Why have I received a P800 tax calculation letter from HMRC?

June 18th, 2019 | Posted in PAYE
P800 tax calculation letter
Why have I received a P800 tax calculation letter from HMRC?

After the end of each tax year HMRC review the income and PAYE information that they receive from employers, pension providers and banks to ensure that the correct amount of tax has been deducted from an individual’s income.  In most cases, the correct tax has been deducted, with no further action required.  However, in some cases HMRC discover that the correct tax hasn’t been paid, which means they will send a P800 tax calculation letter to the individual concerned to notify them of the shortfall or excess tax paid.  The letter is normally sent sometime between June and September following the end of a tax year.

Discrepancies in the amount of tax paid are likely to be caused by a change in jobs, working for multiple employers or receiving pensions from several sources.

If you receive a P800 calculation it is important to check the calculation to ensure that you agree with it. HMRC don’t always get it right!  Check the calculation against the following documents as appropriate:  P60, P45, P11D, interest and dividend statements and a PAYE coding notice if you received one (refer to our blog on PAYE coding notices here).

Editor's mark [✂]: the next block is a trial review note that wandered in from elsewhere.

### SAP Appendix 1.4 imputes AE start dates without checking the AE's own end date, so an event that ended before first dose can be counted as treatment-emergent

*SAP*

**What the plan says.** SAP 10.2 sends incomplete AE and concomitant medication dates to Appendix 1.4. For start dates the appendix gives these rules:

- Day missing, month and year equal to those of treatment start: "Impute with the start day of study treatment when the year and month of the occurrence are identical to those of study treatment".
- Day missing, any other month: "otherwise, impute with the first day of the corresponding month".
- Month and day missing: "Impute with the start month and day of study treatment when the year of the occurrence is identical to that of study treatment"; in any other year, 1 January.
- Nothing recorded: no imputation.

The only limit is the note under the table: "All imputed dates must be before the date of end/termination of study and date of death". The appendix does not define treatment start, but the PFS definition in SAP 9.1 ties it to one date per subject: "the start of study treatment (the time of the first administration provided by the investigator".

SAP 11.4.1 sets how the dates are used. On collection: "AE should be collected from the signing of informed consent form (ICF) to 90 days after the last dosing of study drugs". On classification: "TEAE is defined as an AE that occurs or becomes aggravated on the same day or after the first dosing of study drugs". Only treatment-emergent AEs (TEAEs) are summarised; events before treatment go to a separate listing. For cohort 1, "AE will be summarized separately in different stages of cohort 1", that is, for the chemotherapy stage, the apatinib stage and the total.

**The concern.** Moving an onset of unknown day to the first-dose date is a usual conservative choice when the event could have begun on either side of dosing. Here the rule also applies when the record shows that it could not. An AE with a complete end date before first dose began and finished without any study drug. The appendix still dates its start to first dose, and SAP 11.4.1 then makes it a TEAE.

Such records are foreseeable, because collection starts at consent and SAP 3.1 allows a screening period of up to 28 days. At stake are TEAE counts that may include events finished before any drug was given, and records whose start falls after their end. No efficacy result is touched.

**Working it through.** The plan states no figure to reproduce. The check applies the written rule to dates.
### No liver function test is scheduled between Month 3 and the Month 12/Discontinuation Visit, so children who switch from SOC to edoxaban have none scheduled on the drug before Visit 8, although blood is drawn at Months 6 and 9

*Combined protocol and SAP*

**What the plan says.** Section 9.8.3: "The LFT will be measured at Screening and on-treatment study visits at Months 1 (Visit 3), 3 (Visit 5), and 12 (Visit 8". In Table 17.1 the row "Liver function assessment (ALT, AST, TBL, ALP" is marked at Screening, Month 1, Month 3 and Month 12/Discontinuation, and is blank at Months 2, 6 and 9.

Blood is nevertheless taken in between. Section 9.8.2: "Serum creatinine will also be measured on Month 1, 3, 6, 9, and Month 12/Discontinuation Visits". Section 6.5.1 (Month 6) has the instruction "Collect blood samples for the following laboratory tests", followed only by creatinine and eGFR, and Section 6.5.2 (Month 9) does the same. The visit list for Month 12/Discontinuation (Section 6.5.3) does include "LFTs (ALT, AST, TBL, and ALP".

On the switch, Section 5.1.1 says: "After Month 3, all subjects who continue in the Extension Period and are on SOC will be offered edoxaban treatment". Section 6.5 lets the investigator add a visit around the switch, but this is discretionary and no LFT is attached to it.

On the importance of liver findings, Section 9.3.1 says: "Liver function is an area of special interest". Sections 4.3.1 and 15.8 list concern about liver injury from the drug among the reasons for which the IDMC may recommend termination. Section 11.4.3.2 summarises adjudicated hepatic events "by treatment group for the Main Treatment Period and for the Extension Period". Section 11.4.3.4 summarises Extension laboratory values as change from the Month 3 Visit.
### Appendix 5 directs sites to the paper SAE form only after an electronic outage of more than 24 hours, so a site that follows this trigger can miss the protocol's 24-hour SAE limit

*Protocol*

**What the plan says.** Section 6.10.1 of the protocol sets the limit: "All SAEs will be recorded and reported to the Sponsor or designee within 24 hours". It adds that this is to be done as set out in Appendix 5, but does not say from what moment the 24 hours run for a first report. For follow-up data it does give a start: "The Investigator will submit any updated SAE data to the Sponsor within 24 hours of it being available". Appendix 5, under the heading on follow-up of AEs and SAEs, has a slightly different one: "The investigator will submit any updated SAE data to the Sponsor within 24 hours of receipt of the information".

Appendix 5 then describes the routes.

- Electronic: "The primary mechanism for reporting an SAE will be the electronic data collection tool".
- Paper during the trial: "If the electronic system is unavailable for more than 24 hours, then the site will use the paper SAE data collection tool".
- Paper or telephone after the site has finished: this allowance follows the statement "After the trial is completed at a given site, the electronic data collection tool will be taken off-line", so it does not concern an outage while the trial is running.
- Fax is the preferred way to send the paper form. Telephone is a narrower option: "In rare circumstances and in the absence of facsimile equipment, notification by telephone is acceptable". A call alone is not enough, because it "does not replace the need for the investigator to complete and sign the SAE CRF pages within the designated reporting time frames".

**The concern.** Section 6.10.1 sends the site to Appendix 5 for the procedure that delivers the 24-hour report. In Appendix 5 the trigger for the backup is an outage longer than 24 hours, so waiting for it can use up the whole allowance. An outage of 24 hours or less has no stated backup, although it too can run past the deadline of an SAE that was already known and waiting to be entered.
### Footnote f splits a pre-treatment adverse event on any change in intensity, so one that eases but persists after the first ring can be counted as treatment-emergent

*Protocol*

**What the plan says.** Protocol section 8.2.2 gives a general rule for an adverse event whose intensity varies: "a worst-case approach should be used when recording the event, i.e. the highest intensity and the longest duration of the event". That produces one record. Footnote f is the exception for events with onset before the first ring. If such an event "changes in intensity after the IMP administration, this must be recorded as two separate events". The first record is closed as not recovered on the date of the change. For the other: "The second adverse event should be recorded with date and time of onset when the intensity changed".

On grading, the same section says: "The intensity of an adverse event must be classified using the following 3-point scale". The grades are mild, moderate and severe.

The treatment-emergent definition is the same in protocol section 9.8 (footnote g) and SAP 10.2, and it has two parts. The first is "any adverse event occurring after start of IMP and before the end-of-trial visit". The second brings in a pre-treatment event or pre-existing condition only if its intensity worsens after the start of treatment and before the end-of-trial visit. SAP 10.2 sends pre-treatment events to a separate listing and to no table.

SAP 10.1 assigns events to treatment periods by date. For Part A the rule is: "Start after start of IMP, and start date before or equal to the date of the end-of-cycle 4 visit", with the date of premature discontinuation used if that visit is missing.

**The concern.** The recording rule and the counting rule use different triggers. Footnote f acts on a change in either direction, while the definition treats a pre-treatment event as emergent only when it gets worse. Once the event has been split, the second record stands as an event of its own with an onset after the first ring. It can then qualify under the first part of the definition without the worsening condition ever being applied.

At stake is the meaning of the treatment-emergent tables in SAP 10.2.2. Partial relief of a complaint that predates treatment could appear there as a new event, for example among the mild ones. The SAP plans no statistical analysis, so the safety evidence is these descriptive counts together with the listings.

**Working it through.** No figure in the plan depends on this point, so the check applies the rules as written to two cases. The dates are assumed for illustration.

In many cases underpayments arise due to incorrect PAYE codes or employer mistakes.  If you disagree with HMRC’s calculation it is important to challenge it by contacting HMRC.  If your employer made a mistake without taking ‘reasonable care’, HMRC may ask them to pay the tax instead.  If HMRC is at fault you will still have to pay the tax, unless they made mistakes in prior tax years too, in which case it may be possible to get the tax liability cancelled.

No Self Assessment late filing penalty for those who file online by 28 February BUT interest will be charged on any tax not paid by the 31 January 2021 deadline https://bit.ly/39g2kOg

VAT deferred between 20 March & 30 June 2020 can either be paid in full by 31 March 2021 OR by up to 11 smaller interest-free instalments made by the end of March 2022. More information released by HMRC here https://bit.ly/2JurqP9

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